Tuesday, September 15, 2009

Admirable Heroines and Positive Reinforcement

Last week while I was out of the country, Tracy Wolff guest blogged over at Damned Scribbling Women and talked all about her strong heroines and what she learns from each of them. Check it out. (Comment over there and you could win a book!)

I just loved this post. I've been thinking a lot lately about whether people who read books with positive reinforcement of positive traits - doing the right thing even when it's hard or taking a chance that pays off - would be more likely to do the right thing in real life. Do you think we are subtly influenced by the stories we read? Can we learn from the fiction around us? Can books actually make us better people?

When I'm reading most books, I'm not actively thinking about how they are affecting my moral compass. Love Walked In by Marisa de los Santos was one memorable exception. I remember I felt like seeing Cornelia make what I felt were the right choices made me more likely to make good choices. I admired her. Perhaps that is a unique distinction. There are many heroines I like, respect, relate to, or all of the above, but the number of fictional women I actively admire is a small one. Admiration is a strong motivator. I want to be like Cornelia. And I couldn't care less about the fact that she is a fictional construct of Marisa de los Santos's imagination. She's real to me.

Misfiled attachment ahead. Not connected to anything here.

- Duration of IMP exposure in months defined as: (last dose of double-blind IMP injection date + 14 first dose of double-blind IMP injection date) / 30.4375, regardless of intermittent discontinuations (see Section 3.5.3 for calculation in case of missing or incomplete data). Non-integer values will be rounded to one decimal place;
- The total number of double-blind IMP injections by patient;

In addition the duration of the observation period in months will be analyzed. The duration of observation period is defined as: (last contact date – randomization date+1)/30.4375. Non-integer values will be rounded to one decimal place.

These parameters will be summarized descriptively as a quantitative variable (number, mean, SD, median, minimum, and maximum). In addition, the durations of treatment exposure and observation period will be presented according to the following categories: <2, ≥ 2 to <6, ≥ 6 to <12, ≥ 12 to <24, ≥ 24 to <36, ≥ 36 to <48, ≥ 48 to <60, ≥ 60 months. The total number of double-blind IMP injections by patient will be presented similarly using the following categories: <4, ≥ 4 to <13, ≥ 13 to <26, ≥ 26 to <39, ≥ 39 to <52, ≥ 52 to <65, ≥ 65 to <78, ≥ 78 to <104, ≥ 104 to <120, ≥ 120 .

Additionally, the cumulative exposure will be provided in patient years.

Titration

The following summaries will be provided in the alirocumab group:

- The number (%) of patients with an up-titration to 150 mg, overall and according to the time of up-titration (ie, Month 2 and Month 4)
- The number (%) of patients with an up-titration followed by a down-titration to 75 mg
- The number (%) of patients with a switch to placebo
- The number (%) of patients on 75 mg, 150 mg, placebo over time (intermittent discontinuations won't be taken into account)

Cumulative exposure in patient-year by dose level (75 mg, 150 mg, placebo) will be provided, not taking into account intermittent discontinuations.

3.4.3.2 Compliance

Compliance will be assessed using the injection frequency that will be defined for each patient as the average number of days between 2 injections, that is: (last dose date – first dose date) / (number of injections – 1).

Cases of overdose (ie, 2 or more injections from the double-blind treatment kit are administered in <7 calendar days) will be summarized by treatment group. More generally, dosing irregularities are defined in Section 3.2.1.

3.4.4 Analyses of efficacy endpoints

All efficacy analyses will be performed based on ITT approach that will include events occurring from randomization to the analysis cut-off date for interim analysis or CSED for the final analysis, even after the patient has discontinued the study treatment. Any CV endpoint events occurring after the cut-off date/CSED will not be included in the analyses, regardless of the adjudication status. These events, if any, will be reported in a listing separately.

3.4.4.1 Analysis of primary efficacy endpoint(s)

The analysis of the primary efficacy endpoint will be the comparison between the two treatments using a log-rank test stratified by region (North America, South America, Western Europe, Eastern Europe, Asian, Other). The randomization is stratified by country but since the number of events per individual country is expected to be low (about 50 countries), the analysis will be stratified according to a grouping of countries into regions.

Your thoughts? Can books make us good? Or, conversely, convince us that bad behaviour is acceptable by their example?


Kate Diamond said...

I don't know, but it's definitely making me think of my first romance-reading experience. The hero and heroine were FINALLY starting to get it on, and she said "Stop! We should wait for marriage." Then the love scene turned into a discussion about the protagonists' mutual virginity and how, if you love someone, you wait.

Now, I have no problems with this philosophy when it belongs to living, breathing human beings. But even in 7th grade, I remember feeling really cheated by that turn of events in the book.

And by the time they finally got married and did it? One measly sentence about nature bearing witness to their love. BOO!

(I certainly wasn't compelled to follow the heroine's virginal example... check it out. I actually related back to your original question! Well, kinda.)

Yet this remains one of my favorite romances of all time, because I'm so sentimentally attached. Perhaps I imprinted, like a baby duckling?

Vivi Andrews said...

Hmmm, interesting, Kate. I agree that I don't get my sense of morality from books (reading romance as a teen sure didn't turn me into a pubescent sex machine), but those characters had the integrity to follow their own morality and even if your values don't line up directly with theirs, is it possible you have that same underlying integrity backing up your right & wrong?

And now we've officially gone down the rabbit hole into random philosophy babble. But it's my blog, mwah-ha-ha, and I can philosophize if I wanna.

I guess my thought is: the definition of the "Right Thing" might vary, but the will to do it may be reinforced by seeing others with that will. Yes?

And, I definitely have books I imprinted on. Can't get enough of them though I wonder what I would think of them if I read them for the first time now...